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Drash Mah Tovu

Mah Tovu

Drash, July 1998 by Mark Berch

Right at the very start of the morning prayers, to be said even as one enters the sanctuary, is the Mah Tovu prayer. The prayer consists of five biblical verses, four of them from Psalms. I want to focus today just on the first verse, from Numbers 24, verse 5. It reads, {hebrew} “How lovely are your tents, O Jacob, your dwelling places, O Israel.” Siddur Sim Shalom, which sometimes tends more toward the expressive than the literal, renders it, “How lovely are your sanctuaries, people of Jacob, your prayer houses, descendants of Israel.” It has an extraordinary source. It was recited not by a Jew, but by Bilaam. He had been sent on another mission by King Balak to see if he could get away with cursing Israel. Instead, he uttered this praise of the Israelite encampment. This story will be chanted in today’s Torah reading.

Indeed, there were those, such as Rabbi Solomon Luria who objected to using this verse, because it was uttered by Bilaam. The Talmud rationalizes its use by saying that the “tents” refers to synagogues; that the “dwellings” refers to religious schools. The Talmud also records an opposite suggestion, that the entire Balak section be recited --- Numbers chapter 22 through 24. But it was felt that this would be too great a burden.

The prayer seems to be giving a “feel-good” start for the morning davenning. It might even have a slightly smug touch about it, depending on your mood, and perhaps the general condition of the sanctuary.

Rabbi Rami Shapiro suggests that this prayer be approached from the perspective of Musar, which translates very approximately as ethics, or ethical examination. Instead of a declarative statement (which was presumably its original context), he suggests that that it be recast as a question: “How lovely are your Tents, O Jacob; your dwelling places, O Israel?” Introspection is a legitimate Shabbat activity, and the very beginning of the service, when things are still quiet, is an appropriate time for that.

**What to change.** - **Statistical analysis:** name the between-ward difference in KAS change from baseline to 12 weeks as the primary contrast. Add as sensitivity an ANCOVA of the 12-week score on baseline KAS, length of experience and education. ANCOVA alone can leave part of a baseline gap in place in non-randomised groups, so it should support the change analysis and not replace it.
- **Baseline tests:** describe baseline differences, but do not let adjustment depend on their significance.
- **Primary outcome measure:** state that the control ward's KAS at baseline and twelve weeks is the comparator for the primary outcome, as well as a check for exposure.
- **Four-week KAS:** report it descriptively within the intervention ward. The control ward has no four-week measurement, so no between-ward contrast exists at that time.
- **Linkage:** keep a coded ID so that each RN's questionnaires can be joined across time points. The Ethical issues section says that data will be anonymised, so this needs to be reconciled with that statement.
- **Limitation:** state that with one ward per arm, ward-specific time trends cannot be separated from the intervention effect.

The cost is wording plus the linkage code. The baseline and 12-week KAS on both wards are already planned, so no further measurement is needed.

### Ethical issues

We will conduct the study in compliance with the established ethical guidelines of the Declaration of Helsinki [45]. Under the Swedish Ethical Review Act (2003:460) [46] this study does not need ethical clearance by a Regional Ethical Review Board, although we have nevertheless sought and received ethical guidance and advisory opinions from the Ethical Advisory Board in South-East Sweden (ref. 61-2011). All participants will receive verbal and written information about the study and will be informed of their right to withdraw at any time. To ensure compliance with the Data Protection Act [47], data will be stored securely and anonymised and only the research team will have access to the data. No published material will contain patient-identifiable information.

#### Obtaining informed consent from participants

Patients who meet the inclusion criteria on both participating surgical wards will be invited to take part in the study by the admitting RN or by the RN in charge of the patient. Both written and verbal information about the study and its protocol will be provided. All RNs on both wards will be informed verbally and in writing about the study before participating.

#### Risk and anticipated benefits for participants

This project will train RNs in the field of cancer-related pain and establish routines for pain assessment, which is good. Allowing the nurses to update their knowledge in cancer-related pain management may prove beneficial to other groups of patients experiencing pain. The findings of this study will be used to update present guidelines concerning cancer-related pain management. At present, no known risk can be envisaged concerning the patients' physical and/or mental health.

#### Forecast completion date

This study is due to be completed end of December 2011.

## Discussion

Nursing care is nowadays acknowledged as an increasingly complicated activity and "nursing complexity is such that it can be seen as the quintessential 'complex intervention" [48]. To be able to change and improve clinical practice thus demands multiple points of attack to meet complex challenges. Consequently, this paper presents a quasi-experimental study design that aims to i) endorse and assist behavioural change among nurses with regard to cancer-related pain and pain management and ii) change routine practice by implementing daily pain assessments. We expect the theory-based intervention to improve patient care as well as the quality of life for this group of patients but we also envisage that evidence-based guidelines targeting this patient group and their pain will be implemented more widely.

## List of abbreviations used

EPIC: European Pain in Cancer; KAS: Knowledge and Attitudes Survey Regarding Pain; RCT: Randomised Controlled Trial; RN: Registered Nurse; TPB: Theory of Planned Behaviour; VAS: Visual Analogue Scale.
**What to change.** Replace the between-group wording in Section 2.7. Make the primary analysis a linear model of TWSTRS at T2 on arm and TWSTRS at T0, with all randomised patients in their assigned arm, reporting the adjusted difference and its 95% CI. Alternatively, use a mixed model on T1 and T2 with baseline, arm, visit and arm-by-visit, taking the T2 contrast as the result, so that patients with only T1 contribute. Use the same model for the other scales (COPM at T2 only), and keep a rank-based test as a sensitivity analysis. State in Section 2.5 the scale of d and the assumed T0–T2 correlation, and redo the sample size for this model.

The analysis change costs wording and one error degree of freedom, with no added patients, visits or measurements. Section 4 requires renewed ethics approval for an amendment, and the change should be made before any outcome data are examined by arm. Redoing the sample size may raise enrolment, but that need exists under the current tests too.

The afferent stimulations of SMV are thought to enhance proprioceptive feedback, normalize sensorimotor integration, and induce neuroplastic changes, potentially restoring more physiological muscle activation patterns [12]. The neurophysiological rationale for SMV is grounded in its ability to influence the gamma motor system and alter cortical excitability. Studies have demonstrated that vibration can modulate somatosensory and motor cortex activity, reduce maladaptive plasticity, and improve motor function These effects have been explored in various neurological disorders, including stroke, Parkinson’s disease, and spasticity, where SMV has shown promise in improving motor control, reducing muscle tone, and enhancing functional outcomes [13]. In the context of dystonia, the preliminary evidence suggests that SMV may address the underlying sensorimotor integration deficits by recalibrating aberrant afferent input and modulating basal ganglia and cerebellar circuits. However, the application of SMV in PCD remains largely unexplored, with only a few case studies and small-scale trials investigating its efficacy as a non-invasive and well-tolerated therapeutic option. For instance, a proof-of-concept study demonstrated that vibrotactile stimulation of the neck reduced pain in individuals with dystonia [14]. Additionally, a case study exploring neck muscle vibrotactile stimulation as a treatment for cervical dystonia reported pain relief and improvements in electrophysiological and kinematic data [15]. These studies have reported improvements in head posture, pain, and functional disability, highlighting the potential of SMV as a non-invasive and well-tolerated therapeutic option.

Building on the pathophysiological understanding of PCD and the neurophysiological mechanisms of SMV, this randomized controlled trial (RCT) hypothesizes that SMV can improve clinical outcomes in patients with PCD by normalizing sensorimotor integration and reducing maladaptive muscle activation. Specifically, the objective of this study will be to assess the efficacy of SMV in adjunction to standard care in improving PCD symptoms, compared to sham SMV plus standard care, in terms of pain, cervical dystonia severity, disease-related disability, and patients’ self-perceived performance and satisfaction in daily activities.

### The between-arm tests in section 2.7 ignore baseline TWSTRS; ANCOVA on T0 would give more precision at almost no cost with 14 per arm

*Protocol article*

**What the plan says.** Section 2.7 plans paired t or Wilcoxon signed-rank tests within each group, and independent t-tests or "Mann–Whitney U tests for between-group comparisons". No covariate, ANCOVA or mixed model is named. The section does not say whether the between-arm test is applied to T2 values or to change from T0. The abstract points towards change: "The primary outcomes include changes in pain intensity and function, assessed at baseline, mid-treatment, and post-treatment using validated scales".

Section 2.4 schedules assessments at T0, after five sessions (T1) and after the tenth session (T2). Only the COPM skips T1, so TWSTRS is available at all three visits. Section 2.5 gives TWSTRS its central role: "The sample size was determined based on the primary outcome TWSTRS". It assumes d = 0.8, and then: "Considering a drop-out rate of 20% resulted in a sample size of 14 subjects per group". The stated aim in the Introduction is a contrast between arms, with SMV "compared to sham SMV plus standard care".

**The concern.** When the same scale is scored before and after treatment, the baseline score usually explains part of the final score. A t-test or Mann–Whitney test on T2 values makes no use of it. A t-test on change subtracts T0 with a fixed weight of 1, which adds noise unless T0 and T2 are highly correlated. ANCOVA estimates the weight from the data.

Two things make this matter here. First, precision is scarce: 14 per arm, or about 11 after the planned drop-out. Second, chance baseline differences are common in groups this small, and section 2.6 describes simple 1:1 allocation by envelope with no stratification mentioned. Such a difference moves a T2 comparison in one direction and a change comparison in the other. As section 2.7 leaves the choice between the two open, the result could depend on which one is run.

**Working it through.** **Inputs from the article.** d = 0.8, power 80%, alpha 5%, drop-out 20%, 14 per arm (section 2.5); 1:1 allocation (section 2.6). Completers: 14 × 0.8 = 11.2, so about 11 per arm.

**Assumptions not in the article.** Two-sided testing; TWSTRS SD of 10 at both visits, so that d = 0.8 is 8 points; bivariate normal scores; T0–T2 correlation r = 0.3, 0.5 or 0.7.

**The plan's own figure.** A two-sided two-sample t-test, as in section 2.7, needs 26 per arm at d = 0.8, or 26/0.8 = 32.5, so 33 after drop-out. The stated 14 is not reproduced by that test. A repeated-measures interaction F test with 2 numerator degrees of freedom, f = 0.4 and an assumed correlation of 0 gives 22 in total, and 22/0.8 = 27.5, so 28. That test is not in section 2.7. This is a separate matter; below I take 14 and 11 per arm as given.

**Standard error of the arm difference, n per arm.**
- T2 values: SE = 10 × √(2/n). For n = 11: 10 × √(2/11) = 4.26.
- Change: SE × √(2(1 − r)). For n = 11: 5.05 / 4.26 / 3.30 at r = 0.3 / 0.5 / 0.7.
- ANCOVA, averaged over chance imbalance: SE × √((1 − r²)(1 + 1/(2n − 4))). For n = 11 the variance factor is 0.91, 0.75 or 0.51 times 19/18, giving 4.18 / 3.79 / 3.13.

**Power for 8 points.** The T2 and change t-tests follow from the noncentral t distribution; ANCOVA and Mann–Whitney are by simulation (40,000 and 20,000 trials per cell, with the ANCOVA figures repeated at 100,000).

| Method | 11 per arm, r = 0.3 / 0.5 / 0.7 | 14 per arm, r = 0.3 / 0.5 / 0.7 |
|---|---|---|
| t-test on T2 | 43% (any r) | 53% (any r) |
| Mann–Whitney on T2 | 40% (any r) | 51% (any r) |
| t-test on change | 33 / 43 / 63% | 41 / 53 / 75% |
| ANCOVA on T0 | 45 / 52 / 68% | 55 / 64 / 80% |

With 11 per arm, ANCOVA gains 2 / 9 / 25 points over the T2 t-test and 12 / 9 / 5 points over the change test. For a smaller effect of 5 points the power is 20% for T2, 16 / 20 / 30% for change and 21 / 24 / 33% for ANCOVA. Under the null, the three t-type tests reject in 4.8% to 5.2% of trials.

He suggests that you consider the physical aspects first: How clean and orderly is your home? Are things where they belong, or do you accept too much chaos in your home? Does your treatment of the inanimate objects reflect poorly on your view of life in general?

Next, is emotional: order or chaos? As Rabbi Shapiro asks, “When you walk in the door of your home do you feel lighter or heavier? Do you relax and feel your heart open, or does your stomach knot...”

Next, intellectual: Is your home intellectually what it ought to be? Is it a place where you learn or where you hide from learning? Does it stimulate you, or is it a place where you numb yourself, “with drugs, both chemical and electronic.”

Finally, he asks us to take a broad view of what “dwelling places” ( the Hebrew is “mishkenotekha”) means now. We live in our homes, but also in our community and ultimately on planet Earth. Are we doing what we can to keep each of these “lovely”?

This is perhaps a lot to place on a single sentence of a prayer, but if we look at prayer the same way every time we recite it, we give up some of prayer’s ability to stimulate us, and to change us. Shabbat Shalom.

Given by Mark Berch at Tifereth Israel, July 1998.

[If you are interested in a broader look at the ideas and tools of the Musar approach, you might want to read Shapiro’s essay, “Doing Justly: Fostering Ethical Living through Musar” in the book Worlds of Jewish Prayer (Shohama Weimer and Jonathan Omer-man, ed.), which is in the Isaac Franck Library in Rockville, MD.]